Ibn Khallikan

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Shams al-Dīn Abū Al-ʿAbbās Aḥmad Ibn Muḥammad Ibn Khallikān
Title Chief Judge
Born (1211-09-22)September 22, 1211
Irbil (now Iraq)
Died October 30, 1282(1282-10-30) (aged 71)
Damascus (now Syria)
Region Middle East
Religion Islam
Denomination Sunni
Jurisprudence Shafi'i[1]
Notable work(s) Deaths of Eminent Men and History of the Sons of the Epoch

Aḥmad b. Muḥammad b. Ibrāhīm Abu ’l-ʿAbbās S̲h̲ams al-Dīn al-Barmakī al-Irbilī al-S̲h̲āfiʿī[2] (Arabic: احمد ابن محمد ابن ابراهيم ابوالعباس شمس الدين البرمكي الاربيلي الشافعي‎) (September 22, 1211 – October 30, 1282) was a 13th Century Shafi'i Islamic scholar. He was described as "a pious man, virtuous, and learned; amiable in temper, in conversation serious and instructive. His exterior was highly prepossessing, his countenance handsome and his manners engaging."[3]


Ibn Khallikan was born in Arbil, Iraq on September 22, 1211, to a respectable family that claimed descent from Barmakids.[2] He studied there and in Aleppo and Damascus.[4] He also studied jurisprudence at Mosul and then settled in Cairo.[5] He gained prominence as a jurist, theologian and grammarian.[5] Ibn Khallikan married in the year 1252.[5]

He was an assistant to the chief judge in Egypt until 1261 when he assumed the position of chief judge in Damascus.[4] Ibn Khallikan was removed from this position in 1271, returned to Egypt and taught there until being reinstated as judge in Damascus in the year 1278.[4] He retired from this position in 1281[5] and died in Damascus on October 30, 1282.[4]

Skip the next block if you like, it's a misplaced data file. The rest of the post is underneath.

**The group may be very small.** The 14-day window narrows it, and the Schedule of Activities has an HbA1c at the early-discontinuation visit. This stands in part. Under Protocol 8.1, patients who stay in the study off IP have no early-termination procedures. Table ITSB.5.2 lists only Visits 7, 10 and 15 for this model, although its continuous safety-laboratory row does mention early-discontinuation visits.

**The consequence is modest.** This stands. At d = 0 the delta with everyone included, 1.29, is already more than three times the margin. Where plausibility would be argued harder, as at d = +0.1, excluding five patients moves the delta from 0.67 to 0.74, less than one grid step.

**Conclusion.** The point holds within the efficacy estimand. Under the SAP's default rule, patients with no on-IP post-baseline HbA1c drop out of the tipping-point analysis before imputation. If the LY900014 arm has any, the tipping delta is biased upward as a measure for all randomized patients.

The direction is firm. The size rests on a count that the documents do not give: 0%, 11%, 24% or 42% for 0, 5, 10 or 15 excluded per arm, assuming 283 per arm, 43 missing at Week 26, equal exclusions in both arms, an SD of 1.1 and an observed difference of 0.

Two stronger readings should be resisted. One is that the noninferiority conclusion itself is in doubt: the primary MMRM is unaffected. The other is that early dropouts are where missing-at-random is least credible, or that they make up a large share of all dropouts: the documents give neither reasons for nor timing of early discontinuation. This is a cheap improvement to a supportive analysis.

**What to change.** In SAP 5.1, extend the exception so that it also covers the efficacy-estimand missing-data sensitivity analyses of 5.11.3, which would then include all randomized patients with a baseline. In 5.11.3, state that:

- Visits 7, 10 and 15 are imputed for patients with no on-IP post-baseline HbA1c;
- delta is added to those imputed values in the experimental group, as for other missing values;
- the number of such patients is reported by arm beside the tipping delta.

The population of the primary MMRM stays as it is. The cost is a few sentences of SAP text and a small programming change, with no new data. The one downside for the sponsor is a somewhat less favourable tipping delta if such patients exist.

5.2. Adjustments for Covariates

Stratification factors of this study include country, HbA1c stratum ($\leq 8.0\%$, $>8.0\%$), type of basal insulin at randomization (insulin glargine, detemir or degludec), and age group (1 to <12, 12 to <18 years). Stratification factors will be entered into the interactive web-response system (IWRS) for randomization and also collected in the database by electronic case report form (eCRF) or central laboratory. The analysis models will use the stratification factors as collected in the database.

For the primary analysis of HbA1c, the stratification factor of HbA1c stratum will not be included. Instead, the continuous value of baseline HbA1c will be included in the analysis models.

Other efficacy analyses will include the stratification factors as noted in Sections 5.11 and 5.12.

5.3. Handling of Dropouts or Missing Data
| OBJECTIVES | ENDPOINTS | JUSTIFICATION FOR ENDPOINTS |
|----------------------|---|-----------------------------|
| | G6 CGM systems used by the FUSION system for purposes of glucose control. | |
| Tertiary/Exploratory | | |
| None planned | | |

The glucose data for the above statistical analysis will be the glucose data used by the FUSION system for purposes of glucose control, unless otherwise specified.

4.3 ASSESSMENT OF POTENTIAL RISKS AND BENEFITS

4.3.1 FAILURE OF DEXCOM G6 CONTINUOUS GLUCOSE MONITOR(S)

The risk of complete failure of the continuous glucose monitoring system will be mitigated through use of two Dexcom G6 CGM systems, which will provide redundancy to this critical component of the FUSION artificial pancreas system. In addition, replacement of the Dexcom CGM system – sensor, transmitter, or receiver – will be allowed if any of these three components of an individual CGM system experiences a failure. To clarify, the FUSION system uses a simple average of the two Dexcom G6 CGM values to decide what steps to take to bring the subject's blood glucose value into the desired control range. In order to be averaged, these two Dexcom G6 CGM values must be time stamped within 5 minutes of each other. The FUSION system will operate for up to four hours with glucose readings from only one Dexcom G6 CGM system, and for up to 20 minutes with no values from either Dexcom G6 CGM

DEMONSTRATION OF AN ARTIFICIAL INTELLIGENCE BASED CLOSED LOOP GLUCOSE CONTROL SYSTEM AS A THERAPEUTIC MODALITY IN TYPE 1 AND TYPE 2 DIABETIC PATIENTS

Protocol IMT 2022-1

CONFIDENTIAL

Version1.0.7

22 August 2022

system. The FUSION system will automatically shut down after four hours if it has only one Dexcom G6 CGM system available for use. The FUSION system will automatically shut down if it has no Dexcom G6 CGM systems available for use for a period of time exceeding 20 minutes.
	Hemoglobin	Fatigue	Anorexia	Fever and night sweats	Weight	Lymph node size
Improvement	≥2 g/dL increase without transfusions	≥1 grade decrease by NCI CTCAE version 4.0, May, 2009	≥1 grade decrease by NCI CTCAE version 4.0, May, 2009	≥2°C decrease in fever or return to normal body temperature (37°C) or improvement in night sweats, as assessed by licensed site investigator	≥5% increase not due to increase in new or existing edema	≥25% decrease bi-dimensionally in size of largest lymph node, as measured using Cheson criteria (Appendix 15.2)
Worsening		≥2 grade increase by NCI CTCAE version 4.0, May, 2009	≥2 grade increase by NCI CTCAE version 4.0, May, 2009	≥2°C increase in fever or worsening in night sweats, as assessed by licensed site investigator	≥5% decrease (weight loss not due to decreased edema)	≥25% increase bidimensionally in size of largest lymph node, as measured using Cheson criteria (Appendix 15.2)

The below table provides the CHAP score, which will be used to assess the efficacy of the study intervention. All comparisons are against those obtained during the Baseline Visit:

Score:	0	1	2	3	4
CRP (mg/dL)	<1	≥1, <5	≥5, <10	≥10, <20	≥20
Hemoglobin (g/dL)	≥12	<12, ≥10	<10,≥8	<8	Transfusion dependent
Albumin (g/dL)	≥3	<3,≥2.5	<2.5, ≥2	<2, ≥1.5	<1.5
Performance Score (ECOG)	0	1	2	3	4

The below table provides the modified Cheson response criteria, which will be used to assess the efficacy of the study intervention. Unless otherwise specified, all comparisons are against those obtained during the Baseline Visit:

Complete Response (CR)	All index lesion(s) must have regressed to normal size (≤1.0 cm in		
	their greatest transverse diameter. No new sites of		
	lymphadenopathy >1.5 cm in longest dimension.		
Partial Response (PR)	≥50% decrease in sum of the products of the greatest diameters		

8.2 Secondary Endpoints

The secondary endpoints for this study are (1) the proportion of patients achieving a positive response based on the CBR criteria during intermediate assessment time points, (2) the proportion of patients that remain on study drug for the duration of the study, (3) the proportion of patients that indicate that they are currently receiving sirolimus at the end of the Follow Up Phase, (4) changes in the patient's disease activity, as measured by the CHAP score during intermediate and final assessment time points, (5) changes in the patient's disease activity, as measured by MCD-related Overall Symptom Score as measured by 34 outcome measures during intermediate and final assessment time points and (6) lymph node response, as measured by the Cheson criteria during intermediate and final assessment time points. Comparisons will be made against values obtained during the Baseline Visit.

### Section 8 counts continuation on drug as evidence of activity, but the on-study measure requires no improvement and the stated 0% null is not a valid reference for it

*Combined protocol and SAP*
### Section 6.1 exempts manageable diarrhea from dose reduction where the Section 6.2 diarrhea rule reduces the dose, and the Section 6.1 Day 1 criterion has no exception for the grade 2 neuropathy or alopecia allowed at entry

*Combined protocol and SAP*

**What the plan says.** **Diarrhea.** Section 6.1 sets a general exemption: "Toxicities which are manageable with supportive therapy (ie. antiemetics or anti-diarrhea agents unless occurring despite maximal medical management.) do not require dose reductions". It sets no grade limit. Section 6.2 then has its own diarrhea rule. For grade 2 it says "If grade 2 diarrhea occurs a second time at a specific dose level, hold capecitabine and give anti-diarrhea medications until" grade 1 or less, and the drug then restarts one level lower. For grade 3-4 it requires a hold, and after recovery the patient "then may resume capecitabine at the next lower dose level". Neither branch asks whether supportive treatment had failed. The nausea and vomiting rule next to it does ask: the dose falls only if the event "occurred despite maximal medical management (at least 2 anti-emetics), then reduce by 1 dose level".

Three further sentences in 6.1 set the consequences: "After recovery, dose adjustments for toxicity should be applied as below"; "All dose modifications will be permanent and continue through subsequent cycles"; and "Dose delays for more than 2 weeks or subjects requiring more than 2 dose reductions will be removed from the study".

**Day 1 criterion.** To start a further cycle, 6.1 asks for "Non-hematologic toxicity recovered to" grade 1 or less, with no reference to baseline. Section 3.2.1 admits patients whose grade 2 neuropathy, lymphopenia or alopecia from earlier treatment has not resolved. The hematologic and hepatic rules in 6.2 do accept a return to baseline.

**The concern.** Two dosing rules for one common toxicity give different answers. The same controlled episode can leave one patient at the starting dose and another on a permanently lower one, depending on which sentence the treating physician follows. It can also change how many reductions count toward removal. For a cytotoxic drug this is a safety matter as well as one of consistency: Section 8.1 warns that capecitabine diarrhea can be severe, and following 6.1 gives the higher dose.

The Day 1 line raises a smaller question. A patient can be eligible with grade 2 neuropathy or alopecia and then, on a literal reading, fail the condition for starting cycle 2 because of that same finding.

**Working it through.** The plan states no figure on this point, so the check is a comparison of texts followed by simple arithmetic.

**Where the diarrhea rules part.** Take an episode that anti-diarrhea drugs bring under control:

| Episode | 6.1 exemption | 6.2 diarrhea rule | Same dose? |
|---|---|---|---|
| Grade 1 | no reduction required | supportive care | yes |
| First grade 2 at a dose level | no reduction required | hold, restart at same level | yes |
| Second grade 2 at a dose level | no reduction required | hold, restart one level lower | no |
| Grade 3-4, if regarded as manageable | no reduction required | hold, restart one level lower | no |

Ibn Khallikan's most renowned work is the biographical dictionary entitled Wafayāt al-aʿyān wa-anbāʾ abnāʾ az-zamān (Deaths of Eminent Men and History of the Sons of the Epoch).[4] He began compiling this work in 1256 and continued until 1274, referencing the works of earlier scholars.[4] Deaths of Eminent Men does not include biographies of individuals already sufficiently covered, such as the Islamic Prophet Muhammad and the caliphs.[4] This work has been translated into English by William McGuckin de Slane, (1801–1878), and is over 2,700 pages long.[5] The British scholar Reynold A. Nicholson called it the "best general biography ever written".[3]


  1. ^ Lewis, B.; Menage, V.L.; Pellat, Ch.; Schacht, J. (1986) [1st. pub. 1971]. Encyclopaedia of Islam (New Edition). Volume III (H-Iram). Leiden, Netherlands: Brill. p. 832. ISBN 9004081186. 
  2. ^ a b J.W., Fück,. "IBN K̲H̲ALLIKĀN". Encyclopaedia of Islam, Second Edition. Brill. doi:10.1163/1573-3912_islam_sim_3248. Retrieved 6 March 2017. 
  3. ^ a b Ludwig W. Adamec (2009), Historical Dictionary of Islam, p.139. Scarecrow Press. ISBN 0810861615.
  4. ^ a b c d e f g "Encyclopædia Britannica Online, Ibn Khallikān". 2010. Retrieved May 22, 2010. 
  5. ^ a b c d e "Ibn Khallikan". Humanistic Texts.org. Retrieved May 22, 2010. 


  • Ibn Khallikān (1843) Ibn Khallikan's Biographical dictionary, M. de Slane trans. Oriental Translation Fund of Great Britain and Ireland, 1843. Vol. 1, Vol. 2, Vol. 3 & Vol. 4